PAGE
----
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The grant, announced by U.S. Sens. Ron Wyden and Jeff Merkley, will pay for a fire tender vehicle.

COURTESY PHOTO: SCAPPOOSE RURAL FIRE PROTECTION DISTRICT  - This is the fire tender vehicle the Scappoose Fire Department plans to replace. Firefighting efforts at the Scappoose Rural Fire Protection District will get a big boost thanks to a grant announced by Oregon's two U.S. senators, Ron Wyden and Jeff Merkley.

Because of a $399,038 grant for vehicle acquisition from the federal Assistance to Firefighters Grants Program, Scappoose firefighters will soon have a new water tender: a vehicle designed to contain a large amount of water to assist firefighters in battling flames. That's an invaluable asset, especially in the more rural sections of Columbia County where firefighters can't just connect a hose to a fire hydrant.

"We requested assistance from FEMA (Federal Emergency Management Agency) to purchase a vehicle, specifically a water tender," Scappoose Fire Chief Jeff Pricher said. "We did so because one of our current water tenders wasn't a purpose-built fire apparatus. It was a dump truck chassis that had a tank slapped on it, which essentially means it wasn't engineered to be a fire vehicle."

When a vehicle hasn't been engineered to respond to emergency situations that require a lot of water, it can create serious issues — including rollovers — when it's loaded up for firefighting, Pricher explained.

"FEMA gave us these funds so that we could purchase a purpose-built water tender, so that we can bring enough water to these fires that occur in the rural area," Pricher said.

Water tenders can respond to emergencies ranging from structure fires to hazardous material events.

The water tender the Scappoose Fire District will be purchasing is able to hold up to 3,000 gallons of water. The vehicle will include a pump that can pull water out of tanks, wells or other sources, or push water out to other firefighting equipment and vehicles.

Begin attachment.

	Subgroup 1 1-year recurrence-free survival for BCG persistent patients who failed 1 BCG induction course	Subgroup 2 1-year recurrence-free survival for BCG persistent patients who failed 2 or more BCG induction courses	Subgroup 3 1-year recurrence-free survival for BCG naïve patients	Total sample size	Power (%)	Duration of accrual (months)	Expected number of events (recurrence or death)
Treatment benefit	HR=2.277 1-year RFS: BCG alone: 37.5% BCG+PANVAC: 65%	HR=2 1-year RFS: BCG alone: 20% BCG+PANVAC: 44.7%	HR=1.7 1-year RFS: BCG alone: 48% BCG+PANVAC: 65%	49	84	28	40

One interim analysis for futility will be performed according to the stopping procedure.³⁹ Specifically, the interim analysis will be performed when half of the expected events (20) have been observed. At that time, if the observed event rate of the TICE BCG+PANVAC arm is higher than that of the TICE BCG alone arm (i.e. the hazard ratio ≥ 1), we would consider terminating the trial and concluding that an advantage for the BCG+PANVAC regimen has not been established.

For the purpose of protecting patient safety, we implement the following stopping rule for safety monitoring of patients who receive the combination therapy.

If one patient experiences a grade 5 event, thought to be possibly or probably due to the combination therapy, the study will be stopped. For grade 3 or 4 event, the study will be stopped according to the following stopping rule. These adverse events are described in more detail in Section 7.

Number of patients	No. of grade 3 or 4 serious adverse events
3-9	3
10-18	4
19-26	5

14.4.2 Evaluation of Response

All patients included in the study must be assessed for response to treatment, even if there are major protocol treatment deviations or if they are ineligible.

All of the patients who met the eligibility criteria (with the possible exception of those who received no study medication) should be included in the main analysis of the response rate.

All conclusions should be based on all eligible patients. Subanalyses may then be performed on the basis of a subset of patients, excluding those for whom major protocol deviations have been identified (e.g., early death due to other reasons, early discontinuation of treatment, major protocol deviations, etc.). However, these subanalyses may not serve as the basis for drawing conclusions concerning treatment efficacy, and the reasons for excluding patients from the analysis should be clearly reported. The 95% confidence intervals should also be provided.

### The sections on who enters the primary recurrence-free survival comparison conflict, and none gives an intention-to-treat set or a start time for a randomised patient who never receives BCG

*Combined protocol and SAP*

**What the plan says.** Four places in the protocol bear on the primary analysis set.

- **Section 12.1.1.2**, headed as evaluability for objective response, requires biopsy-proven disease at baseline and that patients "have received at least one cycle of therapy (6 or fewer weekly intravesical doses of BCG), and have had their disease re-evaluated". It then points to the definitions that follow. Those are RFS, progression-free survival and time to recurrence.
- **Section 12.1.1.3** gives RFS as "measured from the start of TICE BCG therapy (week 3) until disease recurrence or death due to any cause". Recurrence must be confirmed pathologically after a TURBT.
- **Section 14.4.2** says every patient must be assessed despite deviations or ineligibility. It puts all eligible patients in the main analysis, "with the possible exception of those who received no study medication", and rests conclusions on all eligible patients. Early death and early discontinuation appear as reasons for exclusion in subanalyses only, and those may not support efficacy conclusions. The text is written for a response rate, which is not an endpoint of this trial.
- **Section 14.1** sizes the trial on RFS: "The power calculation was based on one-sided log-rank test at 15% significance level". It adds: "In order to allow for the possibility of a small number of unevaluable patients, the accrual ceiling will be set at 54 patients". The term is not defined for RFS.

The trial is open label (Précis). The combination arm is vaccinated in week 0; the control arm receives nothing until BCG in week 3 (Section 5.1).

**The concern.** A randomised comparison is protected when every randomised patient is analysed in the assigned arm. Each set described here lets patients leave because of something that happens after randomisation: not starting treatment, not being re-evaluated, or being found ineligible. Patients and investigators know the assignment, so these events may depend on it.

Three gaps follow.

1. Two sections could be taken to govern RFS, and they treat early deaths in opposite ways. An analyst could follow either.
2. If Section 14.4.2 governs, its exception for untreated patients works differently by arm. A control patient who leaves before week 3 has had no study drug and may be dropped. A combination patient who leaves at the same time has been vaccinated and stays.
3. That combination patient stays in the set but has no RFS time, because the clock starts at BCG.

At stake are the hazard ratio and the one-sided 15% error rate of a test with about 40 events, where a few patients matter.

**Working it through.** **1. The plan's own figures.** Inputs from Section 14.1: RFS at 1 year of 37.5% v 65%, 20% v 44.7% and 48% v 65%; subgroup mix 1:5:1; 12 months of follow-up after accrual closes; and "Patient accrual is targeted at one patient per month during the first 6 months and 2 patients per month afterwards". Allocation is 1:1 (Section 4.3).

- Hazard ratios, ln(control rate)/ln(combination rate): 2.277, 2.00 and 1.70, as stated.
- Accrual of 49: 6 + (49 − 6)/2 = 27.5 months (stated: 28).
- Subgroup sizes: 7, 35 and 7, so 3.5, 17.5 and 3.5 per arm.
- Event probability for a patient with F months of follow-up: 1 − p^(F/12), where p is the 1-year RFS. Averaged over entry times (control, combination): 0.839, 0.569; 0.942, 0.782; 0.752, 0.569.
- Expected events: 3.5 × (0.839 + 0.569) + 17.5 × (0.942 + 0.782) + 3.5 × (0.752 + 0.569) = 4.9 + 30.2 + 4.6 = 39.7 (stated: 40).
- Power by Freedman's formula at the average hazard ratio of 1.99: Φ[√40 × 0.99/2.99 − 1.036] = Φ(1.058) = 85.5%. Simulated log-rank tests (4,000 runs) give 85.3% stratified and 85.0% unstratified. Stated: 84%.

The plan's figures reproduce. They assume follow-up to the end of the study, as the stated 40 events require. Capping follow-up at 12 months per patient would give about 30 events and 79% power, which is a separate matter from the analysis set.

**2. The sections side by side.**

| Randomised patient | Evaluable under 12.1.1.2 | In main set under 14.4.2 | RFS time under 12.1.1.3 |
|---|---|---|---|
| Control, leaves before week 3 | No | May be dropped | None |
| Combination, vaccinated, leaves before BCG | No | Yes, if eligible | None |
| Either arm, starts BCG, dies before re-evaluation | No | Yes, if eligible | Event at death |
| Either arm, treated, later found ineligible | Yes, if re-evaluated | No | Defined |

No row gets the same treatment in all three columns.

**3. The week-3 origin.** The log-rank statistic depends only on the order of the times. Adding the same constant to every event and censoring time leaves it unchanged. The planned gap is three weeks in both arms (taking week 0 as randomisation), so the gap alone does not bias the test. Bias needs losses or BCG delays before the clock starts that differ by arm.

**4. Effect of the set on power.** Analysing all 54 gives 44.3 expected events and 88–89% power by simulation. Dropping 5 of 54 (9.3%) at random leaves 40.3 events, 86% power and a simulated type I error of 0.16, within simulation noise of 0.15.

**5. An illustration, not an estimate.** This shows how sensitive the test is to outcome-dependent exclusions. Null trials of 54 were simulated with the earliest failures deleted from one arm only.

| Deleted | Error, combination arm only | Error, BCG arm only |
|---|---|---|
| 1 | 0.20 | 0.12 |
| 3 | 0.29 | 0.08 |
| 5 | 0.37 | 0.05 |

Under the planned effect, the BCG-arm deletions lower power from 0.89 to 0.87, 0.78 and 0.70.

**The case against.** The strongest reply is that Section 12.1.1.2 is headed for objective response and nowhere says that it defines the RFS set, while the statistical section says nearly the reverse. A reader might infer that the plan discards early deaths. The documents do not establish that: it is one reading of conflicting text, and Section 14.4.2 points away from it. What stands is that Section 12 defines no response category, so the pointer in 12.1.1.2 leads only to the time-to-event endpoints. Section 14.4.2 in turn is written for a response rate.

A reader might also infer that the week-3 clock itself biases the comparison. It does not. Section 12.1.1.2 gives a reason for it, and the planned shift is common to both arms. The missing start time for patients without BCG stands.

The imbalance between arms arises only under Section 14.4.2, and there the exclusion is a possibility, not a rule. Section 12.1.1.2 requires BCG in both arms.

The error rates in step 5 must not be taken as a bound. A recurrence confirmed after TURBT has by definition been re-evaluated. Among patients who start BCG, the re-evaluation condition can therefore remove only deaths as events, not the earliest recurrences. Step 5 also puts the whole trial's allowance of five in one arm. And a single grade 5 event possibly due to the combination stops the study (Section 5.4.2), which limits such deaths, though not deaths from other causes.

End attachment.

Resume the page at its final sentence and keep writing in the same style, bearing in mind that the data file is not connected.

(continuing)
Pricher described another way the tender equipment will help his district.

"Over half of our fleet is 25 years old," Pricher said. "To purchase fire equipment now, with the supply chain disruptions, and the cost of everything going up, we really needed FEMA's help to get a jump start on replacing our equipment, because If we hadn't received this, we're pretty sure we wouldn't have been able to save enough money to put our apparatus on a replacement schedule."

Pricher continued, "This is going to jumpstart our ability to save funds for future purchases, which is important because we don't want to have to go out to the taxpayers every time we need something. We want to show our community that we're frugal with their hard-earned taxpayer dollars. This is one of those ways that we're going to be successful in the future, because of this award from FEMA."

Thanks to supply chain issues throughout the country, the fire district will have to wait a while to actually take delivery of its new water tender, according to Pricher.

"Unfortunately, with all of the supply chain disruptions, we're looking at anywhere from 12 months to two years before I will be able to take possession of this new piece of equipment," he said.

There's also a bit of red tape involved, although it's mostly just procedural.

"With the sizable amount of funds that have been awarded to us, the district board does have to take action to accept the award, mostly because the staff does not have the purchase authority to authorize accepting that award," Pricher said.

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